Fertility Treatments Unlikely to Raise Ovarian Cancer Risk

Ovarian cancer risk was no greater for women who used any of four different groups of fertility drugs [gonadotrophins, clomifenes, human chorionic gonadotrophin, and gonadotrophin releasing hormone] than for those who had not used these drugs. Of the ovarian cancer cases that did occur in this cohort, 58 percent were serous tumors—occurring in the outer lining of the ovary—and the incidence of this particular tumor type appears significantly higher only among women who had taken clomiphene, which was the most commonly used fertility drug.

“During the last few decades, women taking fertility drugs in order to become pregnant have not had definitive evidence that such treatments would not increase their ovarian cancer risk. Now researchers from Denmark, who conducted the largest population-based cohort study thus far to address this question, have reported that fertility drugs do not increase a woman’s risk of ovarian cancer. The study, led by Dr. Allan Jensen of the Institute of Cancer Epidemiology in Copenhagen, appeared February 5 in the British Medical Journal.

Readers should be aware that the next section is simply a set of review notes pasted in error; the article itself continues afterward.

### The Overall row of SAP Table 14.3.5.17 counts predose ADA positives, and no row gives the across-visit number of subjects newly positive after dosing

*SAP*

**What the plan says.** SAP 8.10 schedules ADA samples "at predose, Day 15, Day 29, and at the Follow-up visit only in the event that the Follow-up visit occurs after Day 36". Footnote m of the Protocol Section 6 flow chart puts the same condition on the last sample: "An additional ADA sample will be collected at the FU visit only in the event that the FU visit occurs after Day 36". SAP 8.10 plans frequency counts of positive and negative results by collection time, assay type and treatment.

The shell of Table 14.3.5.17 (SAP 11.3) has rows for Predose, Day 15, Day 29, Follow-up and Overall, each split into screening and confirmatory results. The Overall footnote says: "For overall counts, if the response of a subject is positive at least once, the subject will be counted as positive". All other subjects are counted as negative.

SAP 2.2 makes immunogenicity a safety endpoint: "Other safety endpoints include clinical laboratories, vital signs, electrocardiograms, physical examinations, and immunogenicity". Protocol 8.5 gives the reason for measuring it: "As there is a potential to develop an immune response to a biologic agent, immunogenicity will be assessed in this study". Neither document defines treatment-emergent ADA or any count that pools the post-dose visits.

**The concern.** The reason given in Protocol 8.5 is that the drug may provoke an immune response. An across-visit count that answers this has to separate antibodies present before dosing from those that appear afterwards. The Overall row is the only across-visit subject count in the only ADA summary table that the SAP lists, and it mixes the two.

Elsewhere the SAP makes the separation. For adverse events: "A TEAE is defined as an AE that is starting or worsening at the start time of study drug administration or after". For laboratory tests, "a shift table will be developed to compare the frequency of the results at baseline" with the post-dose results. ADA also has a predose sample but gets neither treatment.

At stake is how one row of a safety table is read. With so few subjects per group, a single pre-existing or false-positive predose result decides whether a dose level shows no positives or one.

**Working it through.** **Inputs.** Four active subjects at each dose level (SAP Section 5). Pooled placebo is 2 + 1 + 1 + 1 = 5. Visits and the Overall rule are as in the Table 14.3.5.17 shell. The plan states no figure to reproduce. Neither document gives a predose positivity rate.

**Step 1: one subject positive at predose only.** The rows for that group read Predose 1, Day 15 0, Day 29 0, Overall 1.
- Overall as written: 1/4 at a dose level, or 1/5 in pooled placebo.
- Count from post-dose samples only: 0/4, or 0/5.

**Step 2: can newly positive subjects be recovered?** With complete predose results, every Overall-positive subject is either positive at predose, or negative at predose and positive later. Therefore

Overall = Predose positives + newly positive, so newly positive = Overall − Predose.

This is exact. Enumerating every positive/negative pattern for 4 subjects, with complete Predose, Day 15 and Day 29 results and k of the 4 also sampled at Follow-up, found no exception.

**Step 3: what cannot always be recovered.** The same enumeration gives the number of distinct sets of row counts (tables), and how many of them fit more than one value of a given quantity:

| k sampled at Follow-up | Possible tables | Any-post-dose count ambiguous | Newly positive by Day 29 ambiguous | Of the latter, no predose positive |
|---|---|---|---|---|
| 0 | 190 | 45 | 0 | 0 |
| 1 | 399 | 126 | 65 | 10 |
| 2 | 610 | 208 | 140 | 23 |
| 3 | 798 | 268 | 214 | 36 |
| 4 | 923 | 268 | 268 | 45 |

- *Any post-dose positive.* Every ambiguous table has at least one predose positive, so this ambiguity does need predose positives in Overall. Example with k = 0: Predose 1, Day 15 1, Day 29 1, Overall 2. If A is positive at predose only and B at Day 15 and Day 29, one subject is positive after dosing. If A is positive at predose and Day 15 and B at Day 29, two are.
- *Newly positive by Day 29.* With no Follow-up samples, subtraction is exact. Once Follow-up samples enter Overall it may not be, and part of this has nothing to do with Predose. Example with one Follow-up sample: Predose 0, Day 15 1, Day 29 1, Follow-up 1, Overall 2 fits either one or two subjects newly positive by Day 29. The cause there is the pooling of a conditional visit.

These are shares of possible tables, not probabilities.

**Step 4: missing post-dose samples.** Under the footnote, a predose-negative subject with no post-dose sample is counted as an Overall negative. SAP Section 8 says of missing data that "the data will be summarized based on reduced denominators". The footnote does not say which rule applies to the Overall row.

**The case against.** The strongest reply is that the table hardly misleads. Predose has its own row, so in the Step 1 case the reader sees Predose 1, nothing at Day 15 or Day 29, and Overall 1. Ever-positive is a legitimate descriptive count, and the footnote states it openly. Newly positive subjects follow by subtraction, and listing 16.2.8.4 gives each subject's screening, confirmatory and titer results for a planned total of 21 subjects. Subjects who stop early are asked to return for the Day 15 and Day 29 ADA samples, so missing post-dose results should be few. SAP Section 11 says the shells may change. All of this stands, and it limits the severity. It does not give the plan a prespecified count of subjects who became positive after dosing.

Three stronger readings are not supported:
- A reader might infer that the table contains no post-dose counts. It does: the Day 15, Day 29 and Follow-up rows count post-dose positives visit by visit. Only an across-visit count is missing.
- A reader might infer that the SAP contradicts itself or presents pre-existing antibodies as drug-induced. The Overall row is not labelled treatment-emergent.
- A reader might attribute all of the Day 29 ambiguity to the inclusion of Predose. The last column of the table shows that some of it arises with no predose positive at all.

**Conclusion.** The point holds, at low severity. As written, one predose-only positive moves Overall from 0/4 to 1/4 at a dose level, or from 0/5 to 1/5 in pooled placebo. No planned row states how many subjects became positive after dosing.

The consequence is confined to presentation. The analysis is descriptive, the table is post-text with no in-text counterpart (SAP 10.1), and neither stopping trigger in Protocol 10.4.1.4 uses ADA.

The study involved 54,362 Danish women who were treated in fertility clinics between 1963 and 1998 and then followed for a median of 15 years; 156 of these women eventually developed invasive epithelial ovarian cancer.

Ovarian cancer risk was no greater for women who used any of four different groups of fertility drugs [gonadotrophins, clomifenes, human chorionic gonadotrophin, and gonadotrophin releasing hormone] than for those who had not used these drugs. Of the ovarian cancer cases that did occur in this cohort, 58 percent were serous tumors—occurring in the outer lining of the ovary—and the incidence of this particular tumor type appears significantly higher only among women who had taken clomiphene, which was the most commonly used fertility drug. The authors noted that this association ‘may be real and important,’ but they pointed out that long-term follow-up studies will be needed to confirm this finding. Also, because the usual peak age for ovarian cancer diagnosis is 63 and the average age of these women was only 47 by the end of the study, they will continue to monitor the cohort.

Nevertheless, ‘Some women who take fertility drugs will inevitably develop ovarian cancer by chance alone,’ explained Dr. Penelope Webb in an accompanying editorial, ‘but current evidence suggests that women who use these drugs do not have an increased risk of developing ovarian cancer.’”

Quoted Source: Fertility Treatments Unlikely to Raise Ovarian Cancer Risk, NCI Cancer Bulletin Vol. 6 / No. 4, National Cancer Institute, February 24, 2009.

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